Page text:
More of Arizona’s Immigration Law Struck


PHOENIX (CN) – The human-smuggling section of Arizona’s controversial immigration law, S.B. 1070, is pre-empted by the federal government’s right to control immigration, a federal judge ruled Friday.
     U.S. District Judge Susan Bolton struck down the human smuggling provision of S.B. 1070, which made it a state crime “for a person to intentionally engage in the smuggling of human beings for profit or commercial purpose.”
     S.B. 1070, signed into law by Gov. Jan Brewer in 2010, also required state and local police officers to check a person’s immigration status, required immigrants to carry identification documents with them, and made it illegal for undocumented workers to solicit employment in public.
     The anti-smuggling law was enacted in 2005 under then-Gov. Janet Napolitano, but was updated in 2010 and incorporated into S.B. 1070.
     The Obama administration challenged the provision as part of a broader argument against the law.
     Bolton previously enjoined most of S.B. 1070, though the U.S. Supreme Court left in place three sections of the law, including the legally challenged “papers please” provision, finding that the court could not yet determine if state officers asking for immigration papers was unconstitutional.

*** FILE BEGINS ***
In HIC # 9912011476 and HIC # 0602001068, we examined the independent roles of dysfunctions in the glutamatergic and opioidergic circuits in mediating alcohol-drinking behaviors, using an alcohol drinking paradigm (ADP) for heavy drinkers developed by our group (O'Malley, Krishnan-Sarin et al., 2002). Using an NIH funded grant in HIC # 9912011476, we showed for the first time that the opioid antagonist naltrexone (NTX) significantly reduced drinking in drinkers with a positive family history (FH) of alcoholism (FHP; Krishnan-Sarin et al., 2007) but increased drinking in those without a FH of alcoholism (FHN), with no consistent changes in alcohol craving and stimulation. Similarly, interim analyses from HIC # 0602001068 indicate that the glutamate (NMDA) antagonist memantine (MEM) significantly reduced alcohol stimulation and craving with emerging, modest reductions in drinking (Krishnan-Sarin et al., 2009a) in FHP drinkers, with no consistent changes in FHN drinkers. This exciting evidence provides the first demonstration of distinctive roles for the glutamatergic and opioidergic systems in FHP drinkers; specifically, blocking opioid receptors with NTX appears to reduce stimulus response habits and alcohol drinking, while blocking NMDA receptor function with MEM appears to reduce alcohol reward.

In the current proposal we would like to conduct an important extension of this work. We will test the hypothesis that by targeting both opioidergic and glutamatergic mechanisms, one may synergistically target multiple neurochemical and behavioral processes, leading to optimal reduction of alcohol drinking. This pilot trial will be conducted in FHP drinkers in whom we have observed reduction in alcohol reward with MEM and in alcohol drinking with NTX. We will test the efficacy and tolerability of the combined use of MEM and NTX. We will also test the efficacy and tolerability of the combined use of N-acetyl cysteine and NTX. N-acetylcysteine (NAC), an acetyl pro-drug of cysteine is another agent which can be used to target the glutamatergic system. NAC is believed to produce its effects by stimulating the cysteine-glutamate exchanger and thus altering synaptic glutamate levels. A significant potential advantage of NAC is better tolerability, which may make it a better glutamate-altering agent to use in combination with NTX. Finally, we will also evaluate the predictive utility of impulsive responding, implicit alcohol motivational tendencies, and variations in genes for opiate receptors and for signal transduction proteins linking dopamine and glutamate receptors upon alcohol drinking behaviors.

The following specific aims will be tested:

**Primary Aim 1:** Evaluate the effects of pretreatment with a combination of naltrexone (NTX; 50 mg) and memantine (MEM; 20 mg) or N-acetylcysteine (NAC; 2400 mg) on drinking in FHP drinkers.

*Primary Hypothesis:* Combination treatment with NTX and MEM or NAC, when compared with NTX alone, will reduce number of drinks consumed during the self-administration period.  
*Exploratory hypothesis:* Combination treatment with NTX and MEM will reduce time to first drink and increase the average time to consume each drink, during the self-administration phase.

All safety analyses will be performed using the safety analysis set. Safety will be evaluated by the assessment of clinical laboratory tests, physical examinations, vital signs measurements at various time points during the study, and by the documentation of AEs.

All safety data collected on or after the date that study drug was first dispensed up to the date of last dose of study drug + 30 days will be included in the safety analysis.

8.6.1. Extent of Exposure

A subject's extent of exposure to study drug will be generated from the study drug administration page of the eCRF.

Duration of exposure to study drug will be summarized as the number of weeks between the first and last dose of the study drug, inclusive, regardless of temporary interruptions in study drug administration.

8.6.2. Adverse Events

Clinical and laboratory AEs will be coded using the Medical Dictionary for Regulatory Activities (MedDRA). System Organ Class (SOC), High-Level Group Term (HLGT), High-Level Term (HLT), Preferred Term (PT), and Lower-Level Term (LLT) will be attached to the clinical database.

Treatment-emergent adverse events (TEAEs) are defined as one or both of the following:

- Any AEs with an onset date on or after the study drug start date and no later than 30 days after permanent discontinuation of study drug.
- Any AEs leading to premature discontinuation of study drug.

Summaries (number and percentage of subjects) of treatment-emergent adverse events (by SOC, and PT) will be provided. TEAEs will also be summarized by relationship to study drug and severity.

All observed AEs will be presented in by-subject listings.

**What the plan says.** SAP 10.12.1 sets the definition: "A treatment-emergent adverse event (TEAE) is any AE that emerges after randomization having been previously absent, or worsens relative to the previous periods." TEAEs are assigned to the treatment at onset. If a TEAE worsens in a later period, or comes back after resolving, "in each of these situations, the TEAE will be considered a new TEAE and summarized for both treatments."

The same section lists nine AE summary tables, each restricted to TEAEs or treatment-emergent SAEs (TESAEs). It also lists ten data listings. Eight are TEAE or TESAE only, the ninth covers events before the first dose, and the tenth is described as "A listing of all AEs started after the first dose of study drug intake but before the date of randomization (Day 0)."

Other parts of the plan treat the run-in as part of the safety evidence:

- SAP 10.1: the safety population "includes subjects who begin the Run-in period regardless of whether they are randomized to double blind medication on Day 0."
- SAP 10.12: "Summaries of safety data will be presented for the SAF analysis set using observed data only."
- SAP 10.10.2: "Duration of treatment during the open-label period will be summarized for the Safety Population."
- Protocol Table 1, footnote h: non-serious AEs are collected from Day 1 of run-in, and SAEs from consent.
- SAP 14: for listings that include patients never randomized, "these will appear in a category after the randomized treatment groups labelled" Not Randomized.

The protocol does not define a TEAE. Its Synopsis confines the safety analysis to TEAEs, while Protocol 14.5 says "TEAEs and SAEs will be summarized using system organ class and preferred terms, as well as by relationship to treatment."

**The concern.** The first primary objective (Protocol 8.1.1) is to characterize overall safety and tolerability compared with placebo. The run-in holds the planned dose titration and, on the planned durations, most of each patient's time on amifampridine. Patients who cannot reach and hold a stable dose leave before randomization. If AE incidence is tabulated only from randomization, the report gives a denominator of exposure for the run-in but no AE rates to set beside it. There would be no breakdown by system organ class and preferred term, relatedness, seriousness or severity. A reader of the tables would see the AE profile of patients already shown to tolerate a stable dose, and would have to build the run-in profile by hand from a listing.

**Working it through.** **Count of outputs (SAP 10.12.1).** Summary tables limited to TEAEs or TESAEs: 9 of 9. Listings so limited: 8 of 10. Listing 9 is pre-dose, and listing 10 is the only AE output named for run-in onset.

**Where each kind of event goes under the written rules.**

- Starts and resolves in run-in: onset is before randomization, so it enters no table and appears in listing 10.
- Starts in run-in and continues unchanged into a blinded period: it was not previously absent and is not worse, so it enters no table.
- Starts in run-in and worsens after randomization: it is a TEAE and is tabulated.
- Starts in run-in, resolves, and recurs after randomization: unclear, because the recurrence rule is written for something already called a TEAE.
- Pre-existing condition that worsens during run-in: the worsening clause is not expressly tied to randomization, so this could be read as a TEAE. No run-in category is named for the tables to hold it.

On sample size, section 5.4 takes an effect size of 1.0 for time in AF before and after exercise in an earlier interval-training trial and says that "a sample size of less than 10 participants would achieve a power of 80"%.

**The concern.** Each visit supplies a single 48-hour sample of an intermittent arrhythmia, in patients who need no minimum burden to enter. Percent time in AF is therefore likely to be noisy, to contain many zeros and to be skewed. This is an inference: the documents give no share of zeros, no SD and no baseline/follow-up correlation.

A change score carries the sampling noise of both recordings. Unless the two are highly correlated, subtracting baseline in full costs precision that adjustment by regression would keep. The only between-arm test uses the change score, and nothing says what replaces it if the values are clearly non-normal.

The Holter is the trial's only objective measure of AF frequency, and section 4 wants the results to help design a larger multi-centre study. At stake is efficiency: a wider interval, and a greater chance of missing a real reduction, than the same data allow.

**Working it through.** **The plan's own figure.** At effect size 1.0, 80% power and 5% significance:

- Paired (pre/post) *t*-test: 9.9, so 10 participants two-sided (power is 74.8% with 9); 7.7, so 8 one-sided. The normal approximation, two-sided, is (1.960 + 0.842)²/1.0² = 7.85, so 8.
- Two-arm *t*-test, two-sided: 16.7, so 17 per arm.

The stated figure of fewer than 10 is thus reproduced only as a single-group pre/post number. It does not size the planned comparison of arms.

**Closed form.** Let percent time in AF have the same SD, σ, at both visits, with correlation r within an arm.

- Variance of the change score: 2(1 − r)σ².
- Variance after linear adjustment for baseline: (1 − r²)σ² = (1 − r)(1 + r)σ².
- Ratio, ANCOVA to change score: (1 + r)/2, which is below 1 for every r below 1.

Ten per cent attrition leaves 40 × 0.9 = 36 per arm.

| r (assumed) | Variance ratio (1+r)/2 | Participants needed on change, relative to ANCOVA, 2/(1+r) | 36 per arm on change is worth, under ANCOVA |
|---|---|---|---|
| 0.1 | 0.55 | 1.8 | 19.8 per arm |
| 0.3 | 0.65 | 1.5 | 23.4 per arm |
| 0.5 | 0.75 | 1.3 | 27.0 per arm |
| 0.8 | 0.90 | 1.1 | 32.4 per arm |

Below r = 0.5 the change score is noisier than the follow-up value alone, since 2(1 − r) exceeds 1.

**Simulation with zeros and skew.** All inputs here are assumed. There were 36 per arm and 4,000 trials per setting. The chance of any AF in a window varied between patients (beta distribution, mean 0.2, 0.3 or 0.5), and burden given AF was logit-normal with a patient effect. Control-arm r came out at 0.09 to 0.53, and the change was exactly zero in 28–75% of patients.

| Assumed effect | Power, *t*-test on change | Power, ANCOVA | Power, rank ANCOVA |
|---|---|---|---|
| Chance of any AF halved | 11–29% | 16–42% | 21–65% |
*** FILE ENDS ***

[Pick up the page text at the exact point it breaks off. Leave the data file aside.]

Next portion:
The federal government argued that “Arizona’s smuggling prohibition … conflicts with and otherwise stands as an obstacle to the full purposes and objectives of Congress in creating a comprehensive system of penalties for aliens who are unlawfully present in the United States.”
     Bolton agreed, finding that federal law already addresses the concerns of the state law.
     “The statute ‘attempts to regulate conduct – the transportation … of unauthorized aliens – that the federal scheme’ under 8 U.S.C. § 1324 also addresses,” Bolton wrote.
     Bolton found that Arizona’s claim that the federal government failed to address the 2005 law and questioned only the section of S.B. 1070 that dealt with human smuggling, was inadequate.
     “In evaluating the United States’ allegation that the smuggling definition under A.R.S. § 13-2319 was an impermissible regulation of immigration on field and conflict preemption grounds, ‘the Court conclude[d] that the United States ha[d] stated a claim that the entirety of A.R.S. § 13-2319 … is preempted,'” Bolton ruled.

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